British supporters enjoying trip of a lifetime

Almost every England fan arriving in Bloemfontein has a story to tell about how they got here. For most, the logistical challenges of getting around a country the size of South Africa have brought their own frustrations but have also added to the sense of adventure.

At the last World Cup, in Germany, where high-speed rail travel was included with any match ticket, a swift change of venue merely necessitated getting on a different train. Here, it involves an intimate knowledge of budget air timetables and likely availability, a knack for finding guest houses in out-of-the-way places, a solid internet connection and a degree of ingenuity.

With no cross-country public transport network to speak of, flying or driving is often the only option—particularly when some stadiums, such as Rustenburg and Nelspruit, are literally in the middle of nowhere.

Large numbers of fans are experiencing this World Cup as a package tour, but anecdotal evidence suggests there are even more making up their own itineraries as they go along.
When England finished second rather than first in their group, many who had tickets and travel to Rustenburg had to quickly change tack.

In many cases, they extended their trip by a couple of days in order to make Sunday’s match—rather than face the nightmare scenario of being in the air when England and Germany kick off.

Accommodation is hard to come by. Many hotels and guest houses originally increased their prices to ridiculous levels, while the actions of Fifa’s accommodation agency Match also caused a logjam and kept prices artificially high.

A group of fans who follow England home and away and watched the Ghana v US match in a Bloemfontein bar on Friday night were staying in university dormitories, while others have sought out guest houses and B&Bs that didn’t sign up with Match and do not have an internet presence.

Things don’t always run smoothly, but fans have unanimously praised the eagerness of their hosts to help. “I asked some of the guys in the guest house where I was staying the day before the opening ceremony how they felt and they said it was like Christmas Eve. That summed it up for me,” said Paul Weston, from Bedford.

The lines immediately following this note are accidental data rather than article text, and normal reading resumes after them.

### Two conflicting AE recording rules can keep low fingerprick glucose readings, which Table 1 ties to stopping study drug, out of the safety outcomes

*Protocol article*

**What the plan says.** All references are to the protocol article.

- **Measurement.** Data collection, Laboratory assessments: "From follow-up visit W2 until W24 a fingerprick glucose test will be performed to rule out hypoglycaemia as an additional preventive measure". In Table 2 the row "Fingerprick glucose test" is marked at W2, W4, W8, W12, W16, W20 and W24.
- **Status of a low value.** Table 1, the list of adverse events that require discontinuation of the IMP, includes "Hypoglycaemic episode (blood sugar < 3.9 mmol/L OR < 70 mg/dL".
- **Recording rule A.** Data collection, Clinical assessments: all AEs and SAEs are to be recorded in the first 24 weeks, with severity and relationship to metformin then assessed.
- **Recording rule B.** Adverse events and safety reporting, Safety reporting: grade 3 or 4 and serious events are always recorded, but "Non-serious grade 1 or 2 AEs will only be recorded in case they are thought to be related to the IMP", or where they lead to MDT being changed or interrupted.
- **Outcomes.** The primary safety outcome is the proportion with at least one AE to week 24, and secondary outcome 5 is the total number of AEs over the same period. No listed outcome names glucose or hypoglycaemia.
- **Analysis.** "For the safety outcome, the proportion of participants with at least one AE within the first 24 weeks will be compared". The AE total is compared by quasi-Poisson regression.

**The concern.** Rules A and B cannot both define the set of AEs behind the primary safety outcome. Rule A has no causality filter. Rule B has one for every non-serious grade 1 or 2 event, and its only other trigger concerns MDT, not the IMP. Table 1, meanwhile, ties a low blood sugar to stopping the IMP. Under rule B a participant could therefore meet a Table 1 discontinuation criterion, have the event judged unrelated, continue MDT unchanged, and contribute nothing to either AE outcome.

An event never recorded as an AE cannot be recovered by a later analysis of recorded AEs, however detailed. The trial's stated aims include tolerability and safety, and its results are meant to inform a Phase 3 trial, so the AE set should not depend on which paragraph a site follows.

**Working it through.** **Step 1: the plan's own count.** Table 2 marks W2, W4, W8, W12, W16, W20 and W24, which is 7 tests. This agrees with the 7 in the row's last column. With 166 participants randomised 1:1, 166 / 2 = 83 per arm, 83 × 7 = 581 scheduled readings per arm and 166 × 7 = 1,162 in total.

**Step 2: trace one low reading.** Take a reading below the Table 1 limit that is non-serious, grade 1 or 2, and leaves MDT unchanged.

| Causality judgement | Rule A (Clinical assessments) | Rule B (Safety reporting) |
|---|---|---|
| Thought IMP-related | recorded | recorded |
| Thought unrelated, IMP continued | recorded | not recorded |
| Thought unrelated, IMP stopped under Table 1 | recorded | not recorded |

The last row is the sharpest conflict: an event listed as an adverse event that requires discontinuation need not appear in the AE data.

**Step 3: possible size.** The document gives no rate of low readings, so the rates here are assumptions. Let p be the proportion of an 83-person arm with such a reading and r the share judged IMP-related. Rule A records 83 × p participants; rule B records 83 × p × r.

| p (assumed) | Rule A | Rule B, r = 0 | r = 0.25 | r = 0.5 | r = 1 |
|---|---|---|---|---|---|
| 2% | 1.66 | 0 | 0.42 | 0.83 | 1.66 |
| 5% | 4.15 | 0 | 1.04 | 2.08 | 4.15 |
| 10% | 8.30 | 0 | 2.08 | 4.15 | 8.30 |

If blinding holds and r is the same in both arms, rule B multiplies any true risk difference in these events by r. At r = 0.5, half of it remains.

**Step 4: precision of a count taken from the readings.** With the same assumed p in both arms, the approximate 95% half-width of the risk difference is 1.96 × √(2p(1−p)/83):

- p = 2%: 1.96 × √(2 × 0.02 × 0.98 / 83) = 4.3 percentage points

Everton fans David Thomson and Yasemin Isiyel are trying to combine seeing their club players in action for their various countries with following England. Their odyssey has so far taken them to Durban, Sun City, Johannesburg, Port Elizabeth and Cape Town, with a 13-hour bus ride from Durban to Bloemfontein.

On Monday, they will tick off their aim of seeing every Everton player in the tournament when they see Holland’s John Heitinger take on their new Slovakian goalkeeper Jan Mucha in Durban.

“This hopefully will be followed by a Garden Route trip across to Cape Town for the quarters and a flight back across to Durban for the semis, before heading back to Cape Town for birthday celebrations,” Thomson said. “Then over to Port Elizabeth again for the third-place play-off game, before finally heading up to Jo’burg, where the trip started at Soccer City—with England winning the World Cup of course.”

A group of 100 fans are travelling in a pair of coaches to places off the beaten track. Others have based themselves largely in Cape Town, hitting the highway to take in England matches on extended road trips.

There is undoubtedly a contingent at this World Cup who are fans of South Africa as a tourist destination as much as a sporting one—they have been on cricket tours here, followed the British Lions and now see the opportunity to combine another major event with dinner in Camps Bay, scuba diving and safari. But many more are simply football fans on the trip of a lifetime. So far most seem to believe it has more than delivered.

Again and again, fans rave about the experience they have had here and the warmth of the welcome. The only recurring grumbles are about Fifa’s ticketing policy, transport difficulties and the extent to which the media hyped up security threats. Many say they have friends who stayed at home as a result, and who now desperately wish they were here. - guardian.co.uk

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